COMMONLY USED SUBORDINATING CONJUNCTIONS
After because since when
Although before so that whenever
As even though than where
As if how that wherever
As much as if though whether
As though in order that unless while
As well as provided until why
We arrived late because our train was delayed.
Sherlock Holmes listened quietly while Dr. Watson explained his theory.
Notice: When the subordinate conjunction and clause begins the sentence,
it must be set off with a comma (like this sentence).
While Dr. Watson explained his theory, Sherlock Holmes listened quietly.
word used to express emotion
It has no grammatical relation to other words in the sentence.
It is set off from the rest of the sentence with an exclamation point (for strong
emotion) or with a comma (for mild emotion).
Ah Hey Ouch Whew
Yikes Oh Well Wow
Ouch! That hurts!
Well, I think you should apologize to me.
Determining the part of speech of a word is determined
by the way the word is used in a sentence.
The coach decided that the team needed more practice.
The girls practice every Saturday afternoon.
They will have a practice session after school on Wednesday.
Winston-Salem, North Carolina, is the home of the talented
Writer Maya Angelou.
The last home game will be played tomorrow night.
We decided to stay home.
Celine has won the citizenship award before.
The two candidates debated each other before the election.
Read the directions before you begin answering the questions.
Identify the following parts of speech:
Noun, Pronoun, Verb, Adjective, Adverb, Preposition, Conjunction, Interjection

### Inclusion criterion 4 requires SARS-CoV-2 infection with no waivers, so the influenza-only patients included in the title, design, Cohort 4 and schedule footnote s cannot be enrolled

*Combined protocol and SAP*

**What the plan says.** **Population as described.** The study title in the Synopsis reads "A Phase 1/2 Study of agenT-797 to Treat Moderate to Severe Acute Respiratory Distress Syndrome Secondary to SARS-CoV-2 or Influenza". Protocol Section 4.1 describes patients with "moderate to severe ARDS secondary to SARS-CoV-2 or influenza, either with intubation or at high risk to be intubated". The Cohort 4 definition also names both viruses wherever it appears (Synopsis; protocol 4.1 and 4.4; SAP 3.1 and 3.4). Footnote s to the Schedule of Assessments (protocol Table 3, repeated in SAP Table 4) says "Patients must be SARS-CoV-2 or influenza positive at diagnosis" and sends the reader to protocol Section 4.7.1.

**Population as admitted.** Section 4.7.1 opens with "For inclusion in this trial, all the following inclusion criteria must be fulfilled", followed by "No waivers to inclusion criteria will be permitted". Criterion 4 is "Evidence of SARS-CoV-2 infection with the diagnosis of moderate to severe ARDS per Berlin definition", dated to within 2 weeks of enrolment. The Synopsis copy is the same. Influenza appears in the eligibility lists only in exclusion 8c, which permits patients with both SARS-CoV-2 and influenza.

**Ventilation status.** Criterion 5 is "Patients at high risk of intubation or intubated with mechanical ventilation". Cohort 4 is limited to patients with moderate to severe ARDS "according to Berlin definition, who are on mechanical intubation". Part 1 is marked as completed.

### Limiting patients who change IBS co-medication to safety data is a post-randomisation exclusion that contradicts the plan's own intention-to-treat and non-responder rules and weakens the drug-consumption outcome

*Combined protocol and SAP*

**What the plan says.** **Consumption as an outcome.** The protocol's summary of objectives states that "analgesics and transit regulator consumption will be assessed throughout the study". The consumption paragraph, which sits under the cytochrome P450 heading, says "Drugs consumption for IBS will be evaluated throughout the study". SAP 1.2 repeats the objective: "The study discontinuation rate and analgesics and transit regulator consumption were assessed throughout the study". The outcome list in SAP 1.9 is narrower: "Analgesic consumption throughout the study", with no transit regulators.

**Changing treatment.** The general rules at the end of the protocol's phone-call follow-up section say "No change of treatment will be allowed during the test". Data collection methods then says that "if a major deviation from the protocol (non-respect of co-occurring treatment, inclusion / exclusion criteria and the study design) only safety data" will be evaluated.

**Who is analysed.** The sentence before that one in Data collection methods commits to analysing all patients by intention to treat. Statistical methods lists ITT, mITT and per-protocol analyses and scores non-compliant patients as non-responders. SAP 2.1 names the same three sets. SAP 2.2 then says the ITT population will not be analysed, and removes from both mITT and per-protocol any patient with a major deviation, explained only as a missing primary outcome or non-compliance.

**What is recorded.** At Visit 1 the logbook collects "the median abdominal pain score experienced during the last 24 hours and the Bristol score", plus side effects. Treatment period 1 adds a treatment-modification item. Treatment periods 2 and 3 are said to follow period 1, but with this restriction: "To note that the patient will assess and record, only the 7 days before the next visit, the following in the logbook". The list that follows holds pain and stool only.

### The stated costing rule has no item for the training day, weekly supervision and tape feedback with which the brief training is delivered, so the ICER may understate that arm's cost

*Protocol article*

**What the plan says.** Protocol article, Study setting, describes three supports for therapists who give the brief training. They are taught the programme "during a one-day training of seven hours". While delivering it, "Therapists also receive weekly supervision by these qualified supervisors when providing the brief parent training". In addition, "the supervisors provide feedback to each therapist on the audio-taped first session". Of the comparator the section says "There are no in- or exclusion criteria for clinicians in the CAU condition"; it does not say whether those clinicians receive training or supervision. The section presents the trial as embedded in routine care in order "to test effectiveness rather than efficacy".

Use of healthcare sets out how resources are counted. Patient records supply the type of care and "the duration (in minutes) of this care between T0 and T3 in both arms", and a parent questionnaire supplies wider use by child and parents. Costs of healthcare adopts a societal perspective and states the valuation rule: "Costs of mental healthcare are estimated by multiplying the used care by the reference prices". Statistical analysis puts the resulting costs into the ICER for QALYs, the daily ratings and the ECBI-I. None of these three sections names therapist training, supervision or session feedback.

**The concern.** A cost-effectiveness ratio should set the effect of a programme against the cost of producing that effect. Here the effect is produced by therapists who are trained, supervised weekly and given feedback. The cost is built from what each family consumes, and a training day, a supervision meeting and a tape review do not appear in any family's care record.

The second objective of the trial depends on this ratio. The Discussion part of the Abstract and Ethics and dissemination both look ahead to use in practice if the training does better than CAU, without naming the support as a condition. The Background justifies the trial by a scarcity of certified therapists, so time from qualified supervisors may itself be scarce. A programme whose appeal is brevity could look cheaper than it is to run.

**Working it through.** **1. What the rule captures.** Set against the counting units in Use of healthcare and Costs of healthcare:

(N) (Pron) (V) (Adj) (Adv) (Prep) (Conj) (Interj)
Suddenly the radio announcer broke in on the (1.) musical selection. “A
(2.) funnel cloud (3.) has been sighted. (4.) All people should take immediate
(5.) precautions!” (6.) Those were the (7.) last words Denise Moore heard
(8.) before the electricity went off and the (9.) terrible roar came closer. (10.) She and her two children (11.) ran to the basement (12.) quickly.
When they (13.) emerged forty-five minutes later, (14.) they weren’t sure what they might see. (15.) Oh, the terrible wind had (16.) truly performed freakish tricks! It had driven a fork (17.) into a brick up to the handle. It had sucked the (18.) wallpaper from a living room wall (19.) but had left the picture hanging
(20.) there intact. It (21.) had driven a blade of grass into the (22.) back of Denise Moore’s neighbor. Nevertheless, the citizens of the (23.) town considered
(24.) themselves lucky because (25.) no one had been killed.